Now it mighn't be what Ant Moore had planned for the first release of his new Sauvignon Blanc venture, but it turned out in the end.
After an abysmal start to the season (but thankfully without the previous years' frosts), to say "it turned out" is an understatement. This newbie Sauvy is indeed a spectacular first effort. Not new though, is the winemaker, ex-Isabel estate, Ant Moore, whose wines with that organisation were stellar indeed.
As mentioned, the weather of December and early January was unseasonable - to say the least - and crops matched temperatures on the lower end. Marlborough finally warmed to the task later in January and these prime conditions made up for the poor start to the season.
But it was not to be a perfect year, and summer turned to be shorter than hoped. The early cool weather and frosts led to crop thinning to get the ripest fruit possible.
"My goal is to make a wine that has not just intensity, but complexity and interest on the palate. I’m really looking for a wine that will evolve in the glass and open up as it is consumed, revealing a variety of flavours and textures. This 2005 Catalina Sounds is such a wine." - Ant Moore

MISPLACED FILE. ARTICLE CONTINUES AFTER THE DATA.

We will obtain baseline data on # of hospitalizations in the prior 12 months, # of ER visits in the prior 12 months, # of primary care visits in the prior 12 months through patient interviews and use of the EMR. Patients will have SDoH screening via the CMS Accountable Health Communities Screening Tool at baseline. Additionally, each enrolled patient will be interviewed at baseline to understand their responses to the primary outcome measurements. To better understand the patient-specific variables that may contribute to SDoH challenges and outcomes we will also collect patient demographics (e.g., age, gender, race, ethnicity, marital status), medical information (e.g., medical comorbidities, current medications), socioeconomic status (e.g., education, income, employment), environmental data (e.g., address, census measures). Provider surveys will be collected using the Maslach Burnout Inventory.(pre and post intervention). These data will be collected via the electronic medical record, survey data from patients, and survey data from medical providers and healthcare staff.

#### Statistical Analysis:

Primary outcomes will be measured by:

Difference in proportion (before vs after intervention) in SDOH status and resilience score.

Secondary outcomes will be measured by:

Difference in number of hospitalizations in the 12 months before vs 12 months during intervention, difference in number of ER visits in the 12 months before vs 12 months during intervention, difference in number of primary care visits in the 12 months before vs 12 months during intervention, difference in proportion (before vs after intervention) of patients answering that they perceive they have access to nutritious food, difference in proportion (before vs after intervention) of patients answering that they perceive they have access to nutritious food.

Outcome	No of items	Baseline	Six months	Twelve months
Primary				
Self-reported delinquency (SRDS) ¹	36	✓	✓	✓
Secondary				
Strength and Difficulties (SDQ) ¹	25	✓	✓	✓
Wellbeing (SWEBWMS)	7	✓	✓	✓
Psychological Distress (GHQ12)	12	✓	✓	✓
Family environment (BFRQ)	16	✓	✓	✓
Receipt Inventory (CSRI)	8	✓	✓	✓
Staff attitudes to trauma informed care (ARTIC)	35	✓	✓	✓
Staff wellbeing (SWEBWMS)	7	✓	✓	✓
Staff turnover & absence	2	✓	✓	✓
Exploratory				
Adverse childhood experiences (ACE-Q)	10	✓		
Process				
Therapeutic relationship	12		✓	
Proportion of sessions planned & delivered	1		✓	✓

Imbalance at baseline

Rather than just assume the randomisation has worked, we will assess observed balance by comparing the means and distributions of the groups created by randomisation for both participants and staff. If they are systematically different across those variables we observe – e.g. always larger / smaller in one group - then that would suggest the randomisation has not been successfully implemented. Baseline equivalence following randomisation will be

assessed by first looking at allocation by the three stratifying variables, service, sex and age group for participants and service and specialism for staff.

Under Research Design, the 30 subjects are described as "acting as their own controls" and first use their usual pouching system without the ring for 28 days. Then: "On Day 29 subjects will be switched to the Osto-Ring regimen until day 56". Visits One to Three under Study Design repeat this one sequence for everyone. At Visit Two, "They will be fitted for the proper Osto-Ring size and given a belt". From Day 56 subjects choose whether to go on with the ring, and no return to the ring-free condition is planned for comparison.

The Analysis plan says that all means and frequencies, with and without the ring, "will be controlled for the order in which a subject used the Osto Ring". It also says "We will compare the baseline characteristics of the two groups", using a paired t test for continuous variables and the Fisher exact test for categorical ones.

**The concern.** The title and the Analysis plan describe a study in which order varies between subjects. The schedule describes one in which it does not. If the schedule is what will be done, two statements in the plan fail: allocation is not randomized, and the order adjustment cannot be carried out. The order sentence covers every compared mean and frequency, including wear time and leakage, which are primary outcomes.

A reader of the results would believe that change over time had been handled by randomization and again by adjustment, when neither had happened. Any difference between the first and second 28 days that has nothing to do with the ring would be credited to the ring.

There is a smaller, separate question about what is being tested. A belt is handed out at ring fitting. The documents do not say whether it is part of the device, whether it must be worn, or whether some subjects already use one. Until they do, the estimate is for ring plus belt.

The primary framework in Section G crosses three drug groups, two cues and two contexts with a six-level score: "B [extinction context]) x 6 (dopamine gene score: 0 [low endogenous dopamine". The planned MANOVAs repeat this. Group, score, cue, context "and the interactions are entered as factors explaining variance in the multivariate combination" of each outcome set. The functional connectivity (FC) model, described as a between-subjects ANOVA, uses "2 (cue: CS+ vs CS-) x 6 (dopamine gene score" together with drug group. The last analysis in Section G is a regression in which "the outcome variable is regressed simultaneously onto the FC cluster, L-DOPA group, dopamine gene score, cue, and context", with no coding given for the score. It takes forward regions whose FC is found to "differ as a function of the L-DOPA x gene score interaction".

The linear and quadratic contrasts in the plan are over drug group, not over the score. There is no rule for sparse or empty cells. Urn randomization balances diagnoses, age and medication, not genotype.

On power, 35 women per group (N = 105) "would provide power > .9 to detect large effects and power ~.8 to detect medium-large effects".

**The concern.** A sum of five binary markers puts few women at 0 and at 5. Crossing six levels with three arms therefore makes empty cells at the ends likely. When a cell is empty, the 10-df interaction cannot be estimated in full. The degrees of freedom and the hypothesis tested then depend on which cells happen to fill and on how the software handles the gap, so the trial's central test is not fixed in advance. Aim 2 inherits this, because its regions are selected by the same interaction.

He has been quoted many times with this comment but it couldn't be more true. The conditons, inherent to a classic Sauvignon, has resulted in a classic wine but not in the sweaty and over the top fashion of most. Ant has achieved his goal with this Sauvignon Blanc.
A pale wine, it has but the merest hint of green. The nose is initially fragrant with subtle lemony/lime and some herb/grassiness. Give it a minute for the tropical fruit to come through. A sauvy that I wish I could inhale forever.
Palate is all about flavour with some minerally characters, a balanced acidity and a surprising textural statement. Or not so surprising given its time on lees and the small percent of barrel ferment. It is a mouthful.. all class through to a fantastic dry finish.
A new favourite, the price point also makes it an unbeatable bargain. Perfect for a selection of seafood and possibly some rice paper wrapped appetizers.
Saturday, July 08, 2006
Crodino. One of the typical Italian amari or bitter drinks. Calling them "bitter" is a little misleading. Yes, they ARE bitter but only when compared to the sickly sweet of mainstream soda. There is still sugar in there but it is counter to the refreshing, quenching effect of the acidity and herbal bitterness. There are several other types but this one is my favourite.
Well chilled, straight up, or with a slice of lemon, it is the perfect foil for the heat after a day spent 'in giro'.